For many travelers, encountering another culture means more than visiting museums and famous monuments. World Heritage Sites are worth seeing — but maybe you crave deeper connections.
You might sign up for a tour that promises interactions with an indigenous tribe, and once you arrive in their village, notice villagers wearing bright traditional dress. They’re selling handicrafts that are so beautifully designed, you decide to buy a few to support them.
But then you see one of the teenagers texting on her cell phone — and you wonder: Is this “authentic culture”? Or a contrived tourist experience?
If that sounds familiar, here’s what you need to know about authentic culture:
Authentic Isn’t Always Old
A huge assumption you might make is that real culture is still steeped in verdant colored hills, where sun-weathered men in bamboo woven hats pull carts of goods. By thatched huts, children dutifully help their mothers hang laundry to dry in the sun, while the smoky swirls of lunch cooking crackle over a fire.
Sounds quaint — yet this lovely picture isn’t the reality in many developing countries.
Even though there might be agricultural practices within communities, many people combine farming with other jobs to support their families — such as in hotels or restaurants. Traditional dress may not be worn daily, but only dusted off for festivals and important occasions. Children are eager to attend school and forge dreams of their own.
It’s important to remember that “authentic culture” doesn’t necessarily equate to “historical culture.” A destination’s culture is often a fascinating combination of traditional customs and modern changes. Once you embrace this idea, you won’t be disappointed by seeing a television set in a thatched-roof hut.
Sustainable Travel Leads to Authentic Experiences
Want to experience authentic culture? You’re probably not going to find it on a tour bus. Sustainable travel — whether done independently or with a travel company — is a much better way to seek out authentic culture.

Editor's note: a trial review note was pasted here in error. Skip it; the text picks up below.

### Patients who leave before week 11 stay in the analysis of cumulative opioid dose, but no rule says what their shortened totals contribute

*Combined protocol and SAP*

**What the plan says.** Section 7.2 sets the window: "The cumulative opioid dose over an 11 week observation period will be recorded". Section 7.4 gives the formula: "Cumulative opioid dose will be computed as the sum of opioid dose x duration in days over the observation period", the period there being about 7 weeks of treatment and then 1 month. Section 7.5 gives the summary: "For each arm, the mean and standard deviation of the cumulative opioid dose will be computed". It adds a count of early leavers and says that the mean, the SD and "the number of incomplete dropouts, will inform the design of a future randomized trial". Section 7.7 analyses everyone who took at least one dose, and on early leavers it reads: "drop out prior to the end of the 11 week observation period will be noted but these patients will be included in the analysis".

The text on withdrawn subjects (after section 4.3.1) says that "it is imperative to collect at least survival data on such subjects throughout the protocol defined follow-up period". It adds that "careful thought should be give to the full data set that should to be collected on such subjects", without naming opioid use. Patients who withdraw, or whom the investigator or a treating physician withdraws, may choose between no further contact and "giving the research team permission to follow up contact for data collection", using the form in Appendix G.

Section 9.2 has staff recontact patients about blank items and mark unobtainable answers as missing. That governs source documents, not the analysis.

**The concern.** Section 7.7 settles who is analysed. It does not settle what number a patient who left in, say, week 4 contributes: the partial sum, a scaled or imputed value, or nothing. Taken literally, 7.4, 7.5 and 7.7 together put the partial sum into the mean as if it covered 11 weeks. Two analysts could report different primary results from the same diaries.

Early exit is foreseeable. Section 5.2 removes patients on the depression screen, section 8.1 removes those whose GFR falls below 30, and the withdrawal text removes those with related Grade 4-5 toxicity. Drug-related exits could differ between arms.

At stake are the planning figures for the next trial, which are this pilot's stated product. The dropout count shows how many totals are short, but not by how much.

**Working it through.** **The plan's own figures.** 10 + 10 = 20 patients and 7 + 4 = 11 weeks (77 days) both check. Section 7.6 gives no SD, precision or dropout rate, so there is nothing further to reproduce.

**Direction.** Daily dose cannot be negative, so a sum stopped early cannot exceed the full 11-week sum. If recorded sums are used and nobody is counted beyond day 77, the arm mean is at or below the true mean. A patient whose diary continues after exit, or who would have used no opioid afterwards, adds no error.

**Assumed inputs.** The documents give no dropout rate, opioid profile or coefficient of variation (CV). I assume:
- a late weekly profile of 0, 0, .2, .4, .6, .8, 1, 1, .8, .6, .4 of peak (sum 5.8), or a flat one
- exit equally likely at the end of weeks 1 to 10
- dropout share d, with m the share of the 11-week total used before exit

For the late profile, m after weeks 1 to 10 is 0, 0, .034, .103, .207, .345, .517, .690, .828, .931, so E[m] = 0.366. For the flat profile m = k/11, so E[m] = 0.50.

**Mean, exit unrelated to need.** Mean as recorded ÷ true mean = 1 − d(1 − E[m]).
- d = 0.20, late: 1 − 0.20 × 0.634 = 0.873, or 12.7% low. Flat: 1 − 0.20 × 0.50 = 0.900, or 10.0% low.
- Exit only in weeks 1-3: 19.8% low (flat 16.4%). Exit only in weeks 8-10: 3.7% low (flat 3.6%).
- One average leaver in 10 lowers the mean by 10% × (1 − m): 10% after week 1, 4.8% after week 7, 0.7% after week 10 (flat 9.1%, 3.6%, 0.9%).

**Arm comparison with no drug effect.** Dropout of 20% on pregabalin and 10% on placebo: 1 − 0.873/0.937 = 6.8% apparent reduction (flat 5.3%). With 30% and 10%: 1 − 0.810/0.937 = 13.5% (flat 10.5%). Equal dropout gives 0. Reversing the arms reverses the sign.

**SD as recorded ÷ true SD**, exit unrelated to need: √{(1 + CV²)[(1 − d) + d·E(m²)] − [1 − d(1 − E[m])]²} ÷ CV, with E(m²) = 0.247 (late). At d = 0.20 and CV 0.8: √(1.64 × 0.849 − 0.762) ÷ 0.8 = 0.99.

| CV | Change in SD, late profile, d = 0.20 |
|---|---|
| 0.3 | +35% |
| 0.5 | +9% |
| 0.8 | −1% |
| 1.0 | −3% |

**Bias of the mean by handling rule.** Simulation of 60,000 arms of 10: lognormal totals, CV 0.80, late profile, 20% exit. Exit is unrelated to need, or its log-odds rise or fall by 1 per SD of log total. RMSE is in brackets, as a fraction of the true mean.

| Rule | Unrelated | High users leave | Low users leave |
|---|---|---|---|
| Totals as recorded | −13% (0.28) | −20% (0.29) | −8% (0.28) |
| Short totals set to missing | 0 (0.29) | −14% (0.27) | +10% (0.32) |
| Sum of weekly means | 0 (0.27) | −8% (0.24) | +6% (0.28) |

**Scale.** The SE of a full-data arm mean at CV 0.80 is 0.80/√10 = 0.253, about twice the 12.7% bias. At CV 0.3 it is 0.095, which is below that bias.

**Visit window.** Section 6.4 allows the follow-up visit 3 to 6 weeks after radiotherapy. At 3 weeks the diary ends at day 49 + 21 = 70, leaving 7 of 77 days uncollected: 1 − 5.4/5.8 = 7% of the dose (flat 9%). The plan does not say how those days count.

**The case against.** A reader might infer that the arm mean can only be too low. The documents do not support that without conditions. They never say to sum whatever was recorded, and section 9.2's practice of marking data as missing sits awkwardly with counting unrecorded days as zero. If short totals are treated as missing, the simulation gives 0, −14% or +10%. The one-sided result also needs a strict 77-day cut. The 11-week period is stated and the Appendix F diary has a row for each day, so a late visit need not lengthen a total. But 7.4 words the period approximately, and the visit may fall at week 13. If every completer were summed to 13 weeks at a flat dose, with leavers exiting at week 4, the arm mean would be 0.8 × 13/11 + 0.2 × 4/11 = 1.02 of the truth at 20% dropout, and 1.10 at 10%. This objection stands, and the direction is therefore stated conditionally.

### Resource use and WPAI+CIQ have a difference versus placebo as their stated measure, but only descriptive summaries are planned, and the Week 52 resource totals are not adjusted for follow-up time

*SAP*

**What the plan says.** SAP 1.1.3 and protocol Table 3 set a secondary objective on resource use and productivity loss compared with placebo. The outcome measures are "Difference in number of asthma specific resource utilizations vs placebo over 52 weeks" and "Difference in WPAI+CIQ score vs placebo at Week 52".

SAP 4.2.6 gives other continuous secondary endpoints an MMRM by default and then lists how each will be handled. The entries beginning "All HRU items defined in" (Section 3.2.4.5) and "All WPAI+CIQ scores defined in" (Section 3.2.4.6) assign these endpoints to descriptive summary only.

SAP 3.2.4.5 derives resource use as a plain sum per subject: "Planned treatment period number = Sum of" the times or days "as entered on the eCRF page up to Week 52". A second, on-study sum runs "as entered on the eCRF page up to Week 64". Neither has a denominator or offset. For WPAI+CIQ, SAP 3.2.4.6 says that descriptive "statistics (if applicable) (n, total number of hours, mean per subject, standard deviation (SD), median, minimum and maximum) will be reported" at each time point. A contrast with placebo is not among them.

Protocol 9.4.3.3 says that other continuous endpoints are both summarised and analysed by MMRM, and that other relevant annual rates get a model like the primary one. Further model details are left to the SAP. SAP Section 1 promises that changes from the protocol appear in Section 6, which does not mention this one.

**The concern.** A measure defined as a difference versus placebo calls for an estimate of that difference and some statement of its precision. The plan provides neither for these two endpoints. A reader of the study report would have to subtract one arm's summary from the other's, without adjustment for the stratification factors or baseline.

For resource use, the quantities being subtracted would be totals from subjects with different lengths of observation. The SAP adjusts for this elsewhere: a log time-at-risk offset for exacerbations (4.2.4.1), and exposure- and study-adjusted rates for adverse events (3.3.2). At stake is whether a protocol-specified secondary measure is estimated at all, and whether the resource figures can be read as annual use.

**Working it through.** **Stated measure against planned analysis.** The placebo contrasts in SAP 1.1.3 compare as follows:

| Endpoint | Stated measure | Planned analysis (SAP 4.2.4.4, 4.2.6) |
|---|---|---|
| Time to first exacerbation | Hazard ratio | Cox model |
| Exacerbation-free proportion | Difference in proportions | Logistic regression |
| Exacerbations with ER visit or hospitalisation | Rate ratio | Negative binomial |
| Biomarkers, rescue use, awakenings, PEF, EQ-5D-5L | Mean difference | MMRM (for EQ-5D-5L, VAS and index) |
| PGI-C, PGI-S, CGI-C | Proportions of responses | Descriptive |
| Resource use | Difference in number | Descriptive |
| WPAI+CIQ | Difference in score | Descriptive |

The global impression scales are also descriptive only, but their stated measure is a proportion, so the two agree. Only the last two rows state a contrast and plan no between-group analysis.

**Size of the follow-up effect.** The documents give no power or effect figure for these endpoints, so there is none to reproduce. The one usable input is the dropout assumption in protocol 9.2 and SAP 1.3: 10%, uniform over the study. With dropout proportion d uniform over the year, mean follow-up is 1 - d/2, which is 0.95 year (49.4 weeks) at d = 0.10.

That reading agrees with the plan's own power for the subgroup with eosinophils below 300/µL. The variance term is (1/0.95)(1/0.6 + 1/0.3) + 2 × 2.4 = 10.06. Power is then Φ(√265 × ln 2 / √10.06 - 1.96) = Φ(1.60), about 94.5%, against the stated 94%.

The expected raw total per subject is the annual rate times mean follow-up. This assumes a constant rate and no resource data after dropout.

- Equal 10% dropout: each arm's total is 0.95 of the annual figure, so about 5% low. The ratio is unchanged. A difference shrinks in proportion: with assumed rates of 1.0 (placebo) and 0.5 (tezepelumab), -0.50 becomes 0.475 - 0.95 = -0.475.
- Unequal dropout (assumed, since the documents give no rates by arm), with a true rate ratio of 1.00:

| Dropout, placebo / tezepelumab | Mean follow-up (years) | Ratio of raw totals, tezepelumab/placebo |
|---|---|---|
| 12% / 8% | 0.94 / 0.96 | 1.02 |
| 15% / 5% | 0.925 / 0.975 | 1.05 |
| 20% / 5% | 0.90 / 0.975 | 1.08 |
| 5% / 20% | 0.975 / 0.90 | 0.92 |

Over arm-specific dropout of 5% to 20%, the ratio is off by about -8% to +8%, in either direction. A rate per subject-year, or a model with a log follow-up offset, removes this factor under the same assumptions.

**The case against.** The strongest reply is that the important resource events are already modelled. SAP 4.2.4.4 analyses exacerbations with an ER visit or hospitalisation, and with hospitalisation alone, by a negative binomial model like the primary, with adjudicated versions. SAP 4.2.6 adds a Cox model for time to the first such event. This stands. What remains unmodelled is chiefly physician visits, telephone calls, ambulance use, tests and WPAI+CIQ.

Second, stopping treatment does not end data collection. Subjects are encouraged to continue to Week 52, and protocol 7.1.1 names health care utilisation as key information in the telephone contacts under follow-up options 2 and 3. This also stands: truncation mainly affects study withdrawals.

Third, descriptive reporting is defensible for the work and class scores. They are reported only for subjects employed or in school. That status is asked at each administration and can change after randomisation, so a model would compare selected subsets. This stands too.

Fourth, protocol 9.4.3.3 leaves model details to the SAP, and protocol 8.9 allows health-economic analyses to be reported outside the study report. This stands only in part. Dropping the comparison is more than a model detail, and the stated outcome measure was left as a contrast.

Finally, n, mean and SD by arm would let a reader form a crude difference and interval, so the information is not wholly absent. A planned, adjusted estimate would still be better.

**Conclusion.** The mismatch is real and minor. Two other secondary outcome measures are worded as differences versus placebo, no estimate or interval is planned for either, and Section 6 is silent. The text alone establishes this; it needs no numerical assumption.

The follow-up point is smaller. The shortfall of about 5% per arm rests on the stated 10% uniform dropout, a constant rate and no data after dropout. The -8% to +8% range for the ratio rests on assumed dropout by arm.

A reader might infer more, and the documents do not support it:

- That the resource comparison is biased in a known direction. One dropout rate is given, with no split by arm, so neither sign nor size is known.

What is sustainable travel exactly? Simply put: a type of travel that doesn’t deplete resources, allows only a controlled number of tourists to experience an environment, and enriches but respects cultures.
We believe volunteer vacations are one of the best forms of sustainable travel — especially if you want to immerse yourself in authentic culture. Our trips visit off-the-beaten-path destinations and allow you to have meaningful, everyday interactions with local people. Learning to make tortillas with a new friend. Playing soccer with the local kids. That is authentic culture.
Cities Have Authentic Culture, Too
Travel guides will tell you the truest experiences in any culture are found in rural surroundings. That only in the countryside can you see how “real” people live.
A good number of our volunteer projects are in rural settings — and while we endorse the immersive power of smaller towns or villages — don’t overlook the city.
An urban atmosphere allows you to witness a microcosm of that country — all its nuances and progress. City life is simply another perspective on a culture, and one that shouldn’t be missed.
Authentic culture is out there; you just have to know where to look.
What do you think about “authentic culture”? Do you seek it out on your travels?